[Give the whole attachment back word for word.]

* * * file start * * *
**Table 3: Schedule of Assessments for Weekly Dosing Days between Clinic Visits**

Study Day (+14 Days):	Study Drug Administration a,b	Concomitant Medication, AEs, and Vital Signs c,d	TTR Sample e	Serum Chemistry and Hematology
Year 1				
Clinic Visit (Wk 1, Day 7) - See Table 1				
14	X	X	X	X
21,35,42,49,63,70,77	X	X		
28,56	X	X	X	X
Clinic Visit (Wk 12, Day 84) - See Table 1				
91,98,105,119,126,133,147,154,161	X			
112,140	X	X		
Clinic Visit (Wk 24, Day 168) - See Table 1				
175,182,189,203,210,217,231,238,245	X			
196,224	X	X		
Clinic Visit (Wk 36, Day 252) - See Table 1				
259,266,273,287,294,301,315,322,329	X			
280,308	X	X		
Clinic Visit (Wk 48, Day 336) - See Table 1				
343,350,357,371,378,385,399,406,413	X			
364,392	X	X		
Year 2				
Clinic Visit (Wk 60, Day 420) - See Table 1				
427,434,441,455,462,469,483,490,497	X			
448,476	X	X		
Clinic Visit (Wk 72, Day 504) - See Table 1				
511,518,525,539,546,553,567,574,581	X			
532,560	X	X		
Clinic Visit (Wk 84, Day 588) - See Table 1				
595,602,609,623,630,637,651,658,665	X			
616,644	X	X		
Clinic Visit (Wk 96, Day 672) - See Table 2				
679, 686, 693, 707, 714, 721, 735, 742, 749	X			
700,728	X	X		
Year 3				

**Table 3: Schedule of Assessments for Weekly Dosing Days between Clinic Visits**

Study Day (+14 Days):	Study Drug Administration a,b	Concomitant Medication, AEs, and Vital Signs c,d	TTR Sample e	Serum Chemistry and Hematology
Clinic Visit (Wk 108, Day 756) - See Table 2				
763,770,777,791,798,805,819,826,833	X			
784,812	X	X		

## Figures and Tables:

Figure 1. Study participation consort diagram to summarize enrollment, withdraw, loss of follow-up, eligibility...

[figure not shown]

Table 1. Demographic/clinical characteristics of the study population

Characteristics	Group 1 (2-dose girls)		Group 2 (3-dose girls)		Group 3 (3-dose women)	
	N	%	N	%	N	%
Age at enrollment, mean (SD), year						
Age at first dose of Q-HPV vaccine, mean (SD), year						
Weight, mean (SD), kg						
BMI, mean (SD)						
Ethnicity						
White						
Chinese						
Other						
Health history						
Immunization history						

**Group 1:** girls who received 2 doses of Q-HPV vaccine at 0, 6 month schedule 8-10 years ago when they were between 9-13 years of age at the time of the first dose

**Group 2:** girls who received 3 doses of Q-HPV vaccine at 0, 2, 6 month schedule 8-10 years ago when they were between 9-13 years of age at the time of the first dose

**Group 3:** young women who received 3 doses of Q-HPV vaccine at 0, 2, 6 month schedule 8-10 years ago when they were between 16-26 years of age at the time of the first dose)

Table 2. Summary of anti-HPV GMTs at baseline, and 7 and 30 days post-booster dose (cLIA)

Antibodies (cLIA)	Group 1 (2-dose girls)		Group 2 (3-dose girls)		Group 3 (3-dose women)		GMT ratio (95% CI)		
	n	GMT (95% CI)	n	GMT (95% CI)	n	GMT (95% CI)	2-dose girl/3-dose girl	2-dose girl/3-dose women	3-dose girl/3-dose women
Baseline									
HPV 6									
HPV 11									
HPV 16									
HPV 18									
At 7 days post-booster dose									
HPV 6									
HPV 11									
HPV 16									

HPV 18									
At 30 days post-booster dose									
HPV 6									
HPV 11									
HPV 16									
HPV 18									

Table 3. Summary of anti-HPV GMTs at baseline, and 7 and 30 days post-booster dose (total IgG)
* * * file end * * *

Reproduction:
**Table 3: Schedule of Assessments for Weekly Dosing Days between Clinic Visits**

Study Day (+14 Days):	Study Drug Administration a,b	Concomitant Medication, AEs, and Vital Signs c,d	TTR Sample e	Serum Chemistry and Hematology
Year 1				
Clinic Visit (Wk 1, Day 7) - See Table 1				
14	X	X	X	X
21,35,42,49,63,70,77	X	X		
28,56	X	X	X	X
Clinic Visit (Wk 12, Day 84) - See Table 1				
91,98,105,119,126,133,147,154,161	X			
112,140	X	X		
Clinic Visit (Wk 24, Day 168) - See Table 1				
175,182,189,203,210,217,231,238,245	X			
196,224	X	X		
Clinic Visit (Wk 36, Day 252) - See Table 1				
259,266,273,287,294,301,315,322,329	X			
280,308	X	X		
Clinic Visit (Wk 48, Day 336) - See Table 1				
343,350,357,371,378,385,399,406,413	X			
364,392	X	X		
Year 2				
Clinic Visit (Wk 60, Day 420) - See Table 1				
427,434,441,455,462,469,483,490,497	X			
448,476	X	X		
Clinic Visit (Wk 72, Day 504) - See Table 1				
511,518,525,539,546,553,567,574,581	X			
532,560	X	X		
Clinic Visit (Wk 84, Day 588) - See Table 1				
595,602,609,623,630,637,651,658,665	X			
616,644	X	X		
Clinic Visit (Wk 96, Day 672) - See Table 2				
679, 686, 693, 707, 714, 721, 735, 742, 749	X			
700,728	X	X		
Year 3				

**Table 3: Schedule of Assessments for Weekly Dosing Days between Clinic Visits**

Study Day (+14 Days):	Study Drug Administration a,b	Concomitant Medication, AEs, and Vital Signs c,d	TTR Sample e	Serum Chemistry and Hematology
Clinic Visit (Wk 108, Day 756) - See Table 2				
763,770,777,791,798,805,819,826,833	X			
784,812	X	X		

## Figures and Tables:

Figure 1. Study participation consort diagram to summarize enrollment, withdraw, loss of follow-up, eligibility...

[figure not shown]

Table 1. Demographic/clinical characteristics of the study population

Characteristics	Group 1 (2-dose girls)		Group 2 (3-dose girls)		Group 3 (3-dose women)	
	N	%	N	%	N	%
Age at enrollment, mean (SD), year						
Age at first dose of Q-HPV vaccine, mean (SD), year						
Weight, mean (SD), kg						
BMI, mean (SD)						
Ethnicity						
White						
Chinese						
Other						
Health history						
Immunization history						

**Group 1:** girls who received 2 doses of Q-HPV vaccine at 0, 6 month schedule 8-10 years ago when they were between 9-13 years of age at the time of the first dose

**Group 2:** girls who received 3 doses of Q-HPV vaccine at 0, 2, 6 month schedule 8-10 years ago when they were between 9-13 years of age at the time of the first dose

**Group 3:** young women who received 3 doses of Q-HPV vaccine at 0, 2, 6 month schedule 8-10 years ago when they were between 16-26 years of age at the time of the first dose)

Table 2. Summary of anti-HPV GMTs at baseline, and 7 and 30 days post-booster dose (cLIA)

Antibodies (cLIA)	Group 1 (2-dose girls)		Group 2 (3-dose girls)		Group 3 (3-dose women)		GMT ratio (95% CI)		
	n	GMT (95% CI)	n	GMT (95% CI)	n	GMT (95% CI)	2-dose girl/3-dose girl	2-dose girl/3-dose women	3-dose girl/3-dose women
Baseline									
HPV 6									
HPV 11									
HPV 16									
HPV 18									
At 7 days post-booster dose									
HPV 6									
HPV 11									
HPV 16									

HPV 18									
At 30 days post-booster dose									
HPV 6									
HPV 11									
HPV 16									
HPV 18									

Table 3. Summary of anti-HPV GMTs at baseline, and 7 and 30 days post-booster dose (total IgG)